Looking After Your Dog's Teeth | Dog Advice | Companion Care
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Caring For Your Dog's Teeth

From teeth cleaning to a scale and polish, look after your dog’s teeth

Just like us, dogs suffer with dental disease if we do not look after their teeth. The wear and tear on dog mouths can be huge – think about how often they use their mouths for carrying, playing, grooming, and chewing, as well as eating of course!

Here at Companion Care we want to help you keep your dog’s mouth as healthy as possible, by promoting great ways to protect your dog’s teeth, as well as helping with our veterinary services when home care isn’t enough.

The normal canine mouth

Dogs have 42 permanent teeth, 20 on the top and 22 on the bottom. These adult teeth replace the baby teeth by about 6-8 months old. In a healthy mouth, these teeth are creamy-white in colour, there should be no built up of deposits on the teeth, and gums should be pink. Some dogs will have black pigmentation on the gums and tongue; this is normal.

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Caring for your dog’s teeth is critical. Dogs use their mouths for much more than eating, and they are as important as hands are to us. Caring for your dog’s teeth can be done in several ways:

  • Tooth-brushing: This is the gold standard for oral home care for dogs, and should be started as early in life as possible, just like for people!
  • Oral gels: These gels are applied between the cheeks and the teeth daily, and help neutralise plaque and bad breath.
  • Dental treats/chews: These mould to the tooth as they are eaten and help remove plaque. They can be high calorie so should be used as part of a balanced diet.
  • Food additives: These can be added to food or water, and should be used daily to help naturally prevent plaque from forming.
  • Dental diets: Prescription dental diets are specifically formulated to protect the teeth, if your dog is at high risk of dental disease.

In young dogs:

  • Retained puppy teeth: The puppy teeth sometimes remain in the jaw after the adult teeth have erupted, especially in small breed dogs. These baby teeth need to be removed, which is often done at neutering.
  • Fractured teeth: As dogs use their mouths for so much, teeth can occasionally break. This exposes the sensitive centre and is very painful.

In older dogs:

  • Gingivitis: Teeth start to build up tartar and plaque. As this occurs gums become inflamed and red, and may recede. Gingivitis is reversible with home care or minor veterinary intervention if treated in time.
  • Periodontitis: If not treated gingivitis progresses to periodontitis, which includes damage to the bone around the tooth root. As this happens teeth become loose. These teeth can fall out or fracture, and infections/abscesses can be seen.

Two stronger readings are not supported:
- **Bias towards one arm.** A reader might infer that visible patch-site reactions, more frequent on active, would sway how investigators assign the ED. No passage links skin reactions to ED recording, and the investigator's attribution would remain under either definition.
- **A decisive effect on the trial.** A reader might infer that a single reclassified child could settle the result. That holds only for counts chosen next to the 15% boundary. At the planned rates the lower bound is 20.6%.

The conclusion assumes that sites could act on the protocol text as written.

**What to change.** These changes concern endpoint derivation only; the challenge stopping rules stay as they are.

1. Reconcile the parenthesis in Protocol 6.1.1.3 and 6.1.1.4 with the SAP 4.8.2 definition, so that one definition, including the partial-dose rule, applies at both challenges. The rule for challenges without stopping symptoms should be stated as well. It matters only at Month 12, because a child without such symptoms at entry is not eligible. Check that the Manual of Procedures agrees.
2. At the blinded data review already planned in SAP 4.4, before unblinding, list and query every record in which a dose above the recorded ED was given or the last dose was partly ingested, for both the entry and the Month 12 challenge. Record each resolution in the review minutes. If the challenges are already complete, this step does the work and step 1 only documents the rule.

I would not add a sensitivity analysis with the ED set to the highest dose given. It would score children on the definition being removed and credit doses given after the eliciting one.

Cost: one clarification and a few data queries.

• Tooth root disease: Some dental disease affects the tooth roots and cannot be seen without the use of x-ray. Tooth root disease can be very painful if left untreated.

Many conditions require veterinary dental treatment, and in all cases your vet or nurse can help you decide on a treatment plan.

Naturally, the development of dental disease is a painful process. Signs are often vague, or non-existent, but can include:

  • Picky eating
  • Becoming withdrawn
  • Aggression
  • Food-shy behaviour
  • Bad breath
  • Weight loss

Some behavioural changes attributed to old age can actually be due to oral pain and can be hard to notice. In fact, some dogs may exhibit no outward signs at all! Regular dental checks with your vet or nurse are the only way to make sure your dog is not being affected by dental pain.

It is important to note that not showing any signs does not mean your dog is not in pain. Dogs may try to hide pain, or ‘soldier on’, and can be very adept at this. As well as pain, oral infections are often present in advanced dental disease, and infections that start in the mouth can travel around the body, worsening organ conditions such as kidney, heart and liver disease.

Dental checks are a great way for your clinical team to check your pet’s mouth, but the entire mouth can be difficult to fully examine in a conscious examination. These checks allow us to estimate the level of treatment required, but a full examination of every tooth is undertaken if your pet progresses to dental treatment under general anaesthetic. This ensures nothing is missed.

Once your dog has had a dental examination, a dental plan will be created. This will ideally include tooth-brushing, but may also include dental-supportive food/treats, and feed additives that defend against plaque.

In some cases implementation of Preventive strategies will be enough, but many dogs will require treatment under general anaesthetic before these can be started. This allows teeth to be cleaned, painful teeth to be removed, and for all teeth to be thoroughly checked beyond what is possible in a conscious pet.

To see what goes on when your dog comes into the clinic for dental treatment, follow our behind the scenes link. 

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